Otsuka creates Gen J in new Jynarque ads that aim to separate kidney from disease
Otsuka wants to create a next generation of kidney disease patients—Gen J. Short for Generation J, with the J standing for Jynarque, they’re the first age group who may be able to control progression of a rare kidney disease.
Autosomal dominant polycystic kidney disease, or ADPKD, is an inherited disease, and many younger people have watched their parents’ condition lead to a kidney transplant or dialysis.
The “Gen J” moniker is just one part of Otsuka’s new Jynarque campaign that encourages patients to “create space” with long-term treatment.
In video ads, Otsuka goes for a literal interpretation, featuring people confronted by the giant letters of “ADPKD” blocking their paths. With some effort, they manage to separate the “K” and the “D” to create the space to pass.
“If you think about the ADPKD—the K is kidney and the D is disease—we’re trying to put space between the patient’s kidney and the disease,” said Louis Allesandrine, Otsuka VP and head for nephrology and medical devices. “That’s really the goal—to put distance between having ADPK and having it be a disease, because Jynarque can actually slow the progression of kidney disease.”
The brand campaign follows Otsuka’s awareness effort earlier this year, which focused on getting the word out to healthcare professionals about proper screening for ADPKD. The centerpiece of that push was a literal “Big Kidney” illustrating the cysts that form in these patients.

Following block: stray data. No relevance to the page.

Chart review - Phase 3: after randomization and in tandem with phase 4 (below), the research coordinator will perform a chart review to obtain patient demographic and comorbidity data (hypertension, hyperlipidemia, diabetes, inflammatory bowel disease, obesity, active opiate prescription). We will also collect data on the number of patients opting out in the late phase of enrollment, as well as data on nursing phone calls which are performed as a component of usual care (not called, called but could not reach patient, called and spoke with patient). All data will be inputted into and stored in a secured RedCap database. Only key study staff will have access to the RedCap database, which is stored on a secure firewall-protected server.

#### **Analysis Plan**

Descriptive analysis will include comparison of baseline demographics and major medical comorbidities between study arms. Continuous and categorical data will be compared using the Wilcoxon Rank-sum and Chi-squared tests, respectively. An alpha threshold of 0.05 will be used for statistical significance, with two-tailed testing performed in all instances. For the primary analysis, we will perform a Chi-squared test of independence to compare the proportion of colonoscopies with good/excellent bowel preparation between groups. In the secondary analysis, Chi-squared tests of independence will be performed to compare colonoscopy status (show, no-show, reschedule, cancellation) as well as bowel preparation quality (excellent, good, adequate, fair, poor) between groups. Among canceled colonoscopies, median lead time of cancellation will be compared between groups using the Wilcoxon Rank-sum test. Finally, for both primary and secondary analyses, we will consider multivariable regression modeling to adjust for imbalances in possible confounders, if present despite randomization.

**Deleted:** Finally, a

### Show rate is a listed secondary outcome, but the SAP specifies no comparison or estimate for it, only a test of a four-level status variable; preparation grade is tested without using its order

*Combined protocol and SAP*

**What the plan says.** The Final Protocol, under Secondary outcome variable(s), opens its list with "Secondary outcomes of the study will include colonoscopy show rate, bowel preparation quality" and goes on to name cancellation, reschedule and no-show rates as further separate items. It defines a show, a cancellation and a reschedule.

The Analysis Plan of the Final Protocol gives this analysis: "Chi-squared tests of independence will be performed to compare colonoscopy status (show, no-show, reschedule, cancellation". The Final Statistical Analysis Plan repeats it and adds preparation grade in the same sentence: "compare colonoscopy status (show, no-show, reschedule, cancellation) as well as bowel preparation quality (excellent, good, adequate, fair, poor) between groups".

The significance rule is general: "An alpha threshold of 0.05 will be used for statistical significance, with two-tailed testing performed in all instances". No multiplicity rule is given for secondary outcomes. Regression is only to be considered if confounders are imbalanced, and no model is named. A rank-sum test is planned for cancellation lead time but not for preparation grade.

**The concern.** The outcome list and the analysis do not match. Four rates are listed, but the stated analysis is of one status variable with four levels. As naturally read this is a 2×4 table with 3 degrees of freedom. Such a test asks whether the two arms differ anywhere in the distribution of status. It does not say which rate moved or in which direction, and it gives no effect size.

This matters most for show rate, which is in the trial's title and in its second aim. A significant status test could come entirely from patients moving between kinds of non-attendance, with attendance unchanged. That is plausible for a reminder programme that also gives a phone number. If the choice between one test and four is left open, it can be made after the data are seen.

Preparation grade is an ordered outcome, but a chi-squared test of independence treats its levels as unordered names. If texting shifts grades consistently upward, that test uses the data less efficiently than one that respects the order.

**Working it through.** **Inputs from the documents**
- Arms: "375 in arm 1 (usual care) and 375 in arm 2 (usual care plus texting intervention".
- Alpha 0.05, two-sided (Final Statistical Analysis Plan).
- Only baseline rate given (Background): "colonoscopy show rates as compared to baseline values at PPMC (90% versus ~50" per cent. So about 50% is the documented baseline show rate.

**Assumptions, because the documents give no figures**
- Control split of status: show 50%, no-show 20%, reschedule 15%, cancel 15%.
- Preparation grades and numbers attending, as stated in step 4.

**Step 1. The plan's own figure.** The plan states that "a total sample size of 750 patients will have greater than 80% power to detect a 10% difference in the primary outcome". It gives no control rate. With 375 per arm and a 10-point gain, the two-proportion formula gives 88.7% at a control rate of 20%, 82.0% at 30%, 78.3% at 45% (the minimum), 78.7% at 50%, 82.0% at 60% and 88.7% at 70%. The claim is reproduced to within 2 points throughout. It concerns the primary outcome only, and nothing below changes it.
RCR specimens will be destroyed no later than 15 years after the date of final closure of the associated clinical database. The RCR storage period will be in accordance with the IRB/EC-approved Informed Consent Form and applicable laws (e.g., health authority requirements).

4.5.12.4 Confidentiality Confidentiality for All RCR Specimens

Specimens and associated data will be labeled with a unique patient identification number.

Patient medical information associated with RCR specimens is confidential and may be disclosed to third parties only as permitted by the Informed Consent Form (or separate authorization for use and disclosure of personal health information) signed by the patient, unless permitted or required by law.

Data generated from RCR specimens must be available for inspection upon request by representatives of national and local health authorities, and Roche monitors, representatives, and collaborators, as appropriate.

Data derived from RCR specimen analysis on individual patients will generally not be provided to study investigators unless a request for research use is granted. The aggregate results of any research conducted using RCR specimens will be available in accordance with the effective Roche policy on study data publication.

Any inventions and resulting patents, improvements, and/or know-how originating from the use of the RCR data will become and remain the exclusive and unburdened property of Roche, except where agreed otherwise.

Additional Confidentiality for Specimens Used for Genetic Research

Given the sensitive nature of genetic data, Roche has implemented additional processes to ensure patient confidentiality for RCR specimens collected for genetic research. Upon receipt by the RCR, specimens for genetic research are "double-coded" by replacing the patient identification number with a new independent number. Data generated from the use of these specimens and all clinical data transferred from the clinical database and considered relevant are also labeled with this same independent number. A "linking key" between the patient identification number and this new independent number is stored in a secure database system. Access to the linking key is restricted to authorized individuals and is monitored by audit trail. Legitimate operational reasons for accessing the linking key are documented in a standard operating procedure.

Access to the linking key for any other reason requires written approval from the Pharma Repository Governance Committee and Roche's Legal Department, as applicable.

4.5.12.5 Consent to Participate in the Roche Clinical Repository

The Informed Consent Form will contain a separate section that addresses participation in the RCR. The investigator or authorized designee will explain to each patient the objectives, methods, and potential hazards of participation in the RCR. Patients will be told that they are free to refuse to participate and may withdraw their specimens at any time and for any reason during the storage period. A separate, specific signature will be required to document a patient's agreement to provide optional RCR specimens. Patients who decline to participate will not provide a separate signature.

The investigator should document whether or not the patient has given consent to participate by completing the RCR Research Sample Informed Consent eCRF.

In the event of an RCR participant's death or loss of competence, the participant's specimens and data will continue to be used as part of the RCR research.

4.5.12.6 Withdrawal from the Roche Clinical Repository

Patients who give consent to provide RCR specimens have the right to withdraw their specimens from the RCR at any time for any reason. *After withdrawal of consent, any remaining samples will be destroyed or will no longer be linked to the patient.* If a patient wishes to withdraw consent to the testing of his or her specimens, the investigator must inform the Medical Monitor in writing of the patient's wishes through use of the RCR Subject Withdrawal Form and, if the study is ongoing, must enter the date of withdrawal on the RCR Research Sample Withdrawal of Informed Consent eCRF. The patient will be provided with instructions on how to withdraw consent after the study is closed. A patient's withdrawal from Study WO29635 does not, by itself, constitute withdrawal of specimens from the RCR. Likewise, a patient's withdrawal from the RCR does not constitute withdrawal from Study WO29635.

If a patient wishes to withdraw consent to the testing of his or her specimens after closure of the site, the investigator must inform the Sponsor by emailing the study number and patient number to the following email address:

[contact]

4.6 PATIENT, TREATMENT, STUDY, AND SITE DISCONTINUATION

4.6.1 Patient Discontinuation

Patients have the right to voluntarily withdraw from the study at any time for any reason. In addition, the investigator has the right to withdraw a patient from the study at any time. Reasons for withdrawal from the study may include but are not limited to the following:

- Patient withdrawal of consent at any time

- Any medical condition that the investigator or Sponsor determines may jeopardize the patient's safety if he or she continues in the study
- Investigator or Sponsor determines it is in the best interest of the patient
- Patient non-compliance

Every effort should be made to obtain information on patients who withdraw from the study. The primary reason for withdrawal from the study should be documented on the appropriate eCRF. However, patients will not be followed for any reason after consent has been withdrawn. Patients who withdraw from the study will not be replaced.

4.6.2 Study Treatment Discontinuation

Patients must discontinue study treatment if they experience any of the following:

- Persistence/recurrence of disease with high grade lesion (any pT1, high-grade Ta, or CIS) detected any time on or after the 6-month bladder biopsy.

Launched two weeks ago with a social media push on Facebook, Instagram and Twitter, the latest plan is to drive patients to the brand website. The site features patient stories and community, with videos and articles about patients with ADPKD and their treatment.
The new brand campaign also features a dedicated YouTube channel with patient education videos discussing how the drug works, how the disease progresses, the role heredity plays and how to take action.
Allesandrine emphasized the importance of the company’s ambassador program, where they put prospective patients in touch with current Jynarque users. The ability to speak with people who are on the drug alleviates a lot of trepidation.
“There’s a lot of angst when you go onto a new drug,” she said. “When they’re put in touch with someone already on the product, a lot of their questions are answered, and oftentimes any concerns they have can be alleviated. We’ve seen a lot of patients start (on Jynarque) because of the patient ambassador program.”
Jynarque was approved by the FDA in 2018 as the first drug available to treat ADPKD. The V2-receptor antagonist treats rapidly progressing autosomal ADPKD.
Otsuka noted the positive impact of its marketing in its 2020 annual report, pointing out that the number of prescriptions in the U.S. increased “mainly due to efforts to raise awareness of the disease and provide information.”
Jynarque and Jinarc, as it is known outside the U.S., notched sales of ¥79,989 million ($750 million) in 2020, an increase of almost 40% over the previous year.